5. But a second view is possible; it may be said that Ex. FF is merely an agreement to do the needful for conveying an extra share and by itself cannot give a right to the plaintiff to obtain a certain share. If so, all that the plaintiff has to do is to pray for a direction directing the defendants to execute the document if the Court so thinks fit. It is true that the original plaint did not contain any such prayer. After the appeal was filed in the Lower Appellate Court the plaintiff applied for permission to amend the plaint by the addition of such a prayer. The Subordinate Judge dismissed the appeal, but did not deal with this prayer for amendment and dismissed the petition without giving any specific reasons and the vakil for the appellant complained of this before me. Seeing that all the defendants' objections in the case are technical and they have really nothing in the merits it seems to me that in the interests of justice this is a case in which the Lower Appellate Court ought to have the amendment on such terms as it thought fit. An amendment of the plaint was even allowed for the first time in second appeal. See Dronan Raju Ramayya and Ors. v. Peddayya (1911) 10 M.L.T. 116. In this case it ought to have been permitted in the Lower Appellate Court and 1 accordingly allowed the plaint to be amended by the addition of such a prayer. I even think that the direction for the execution of an ancillary document might well be included under prayer C of the original plaint ' such other relief as the Court thinks fit under the circumstances. ' However, as the plaintiff was not diligent enough I think he must pay the costs of the defendants in the first two Courts.
6. Mr. Bhashyam for the respondents raised three minor objections. First, he said that the plaintiff was guilty of some fraud, relying on para. 4 of the written statement and that a finding on it is to be called for. There is no issue on it and the only issue as to plaintiff's conduct is the third issue, namely, whether he performed his part of the agreement.
7. This has been found in favour of the plaintiff. Mr. Bhash-yam originally suggested that the plaintiff fraudulently did not pay the deficient Court-fee in the appeal in the former suit, but the facts I mentioned above from Ex. BB-I show that after the other appellants withdrew the 3rd appellant paid his own share of the Court-fee. I therefore do not think there is any point requiring fresh enquiry.
8. The second objection taken by Mr. Bhashyam is that the suit for possession is not maintainable along with the suit for specific performance. He relied on the Letters Patent decision in Rangayya Keddi v. Subramania Aiyar : (1917)32MLJ575 . One of the Judges dissented. But apart from it, 1 think that case is distinguishable from the facts before me. In that case the suit for specific performance was against one person and the relief for partition was claimed against other persons who are not parties to the first prayer and this fact furnished the ratio decidendi of the decision. The English cases relied on by Wallis, C.J., for instance, De Hoghlon v.Money (1866) L.R. 2 Ch. Ap. 164, also support the distinction. it is unnecessary to refer to all of them. The recent decision of the House of Lords in Mildred Howard v. William Miller (1915) A.C. 315 also illustrates the distinction. In the present case the defendants are persons against whom both the reliefs, namely, specific performance and possession-were asked. In such a case all reliefs consequent on the decree for specific performance ought also to be granted. ' (See Fry on Specific Performance, Section 1402.)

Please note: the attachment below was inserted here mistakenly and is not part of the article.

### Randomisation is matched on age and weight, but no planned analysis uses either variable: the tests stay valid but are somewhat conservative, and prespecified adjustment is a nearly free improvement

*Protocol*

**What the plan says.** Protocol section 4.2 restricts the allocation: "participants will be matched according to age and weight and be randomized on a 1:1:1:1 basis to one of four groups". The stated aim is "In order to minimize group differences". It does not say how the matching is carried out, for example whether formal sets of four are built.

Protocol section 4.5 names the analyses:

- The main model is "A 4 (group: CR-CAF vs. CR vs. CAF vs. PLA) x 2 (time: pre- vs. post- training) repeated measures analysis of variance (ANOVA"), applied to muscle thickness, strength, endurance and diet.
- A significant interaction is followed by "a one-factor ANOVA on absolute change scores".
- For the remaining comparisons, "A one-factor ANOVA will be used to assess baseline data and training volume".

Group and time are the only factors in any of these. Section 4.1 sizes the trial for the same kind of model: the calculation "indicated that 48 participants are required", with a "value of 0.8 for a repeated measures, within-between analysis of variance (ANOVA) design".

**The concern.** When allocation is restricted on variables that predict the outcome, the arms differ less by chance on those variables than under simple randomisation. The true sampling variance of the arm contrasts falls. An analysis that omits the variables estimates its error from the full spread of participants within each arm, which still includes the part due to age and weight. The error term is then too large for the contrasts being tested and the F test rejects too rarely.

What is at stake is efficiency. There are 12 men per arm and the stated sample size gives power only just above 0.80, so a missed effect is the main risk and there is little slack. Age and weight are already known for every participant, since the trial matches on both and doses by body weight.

9. The third objection raised by Mr. Bhashyam is that the plaintiff's remedy is to refer the matter to arbitrators and not to bring the suit. He relies on Ex. EE, the last sentence at page 1 of the documents. This clause is not repeated in Ex. FF. He contends that the clause remained operative after the execution of Ex. FF. On reading the two documents together, 1 do not agree with this contention. The intention is to drop the clauses from Ex. FF. It seems to me that Ex. FF is complete in itself and did not intend any further reference to Ex. EE. Again I do not see how one party can refer a matter to arbitrators (who are not even named) without the other co-operating. Thirdly, the document EE refers to advice of mediators and not to decision of arbitrators and the advice of mediators can be taken and acted upon only if all the three parties go to them. For all these reasons, I disallow this contention.
10. The only question that remains is, what is the relief to which the plaintiff is entitled? There are two items in the suit, the first item was divided into 6 shares of which each of the three parties took two. According to the agreement, plaintiff ought to have another sixth, that is, he ought to have one out of the four shares in the hands of defendants. Instead of this he claimed 1 1/2 out of the four shares in the hands of the defendants. He is entitled only to a half-share each from the two shares of each of the defendants. There will he decree directing that the plaintiff will be entitled to get 1/4. of such share which each defendant has in item 1. He will be entitled to proportionate costs of this throughout, but he will pay proportionate costs on the disallowed half-share in Second Appeal. As to the second item, the parties never prosecuted the appeal together, and the plaintiff wants now a share in item 1 in substitution of what he would have got from the other item if all had stuck to their agreement. I do not think he is entitled to this, and this claim will be dismissed with proportionate costs in Second Appeal. I have already said that the appellant will pay all costs of the respondents in both the Courts below. The plaintiff will be also entitled to mesne profits from the date of suit till delivery of possession on the item decreed. The District Munsif will ascertain in the past profits and pass a final decree. The future profits will be determined in execution.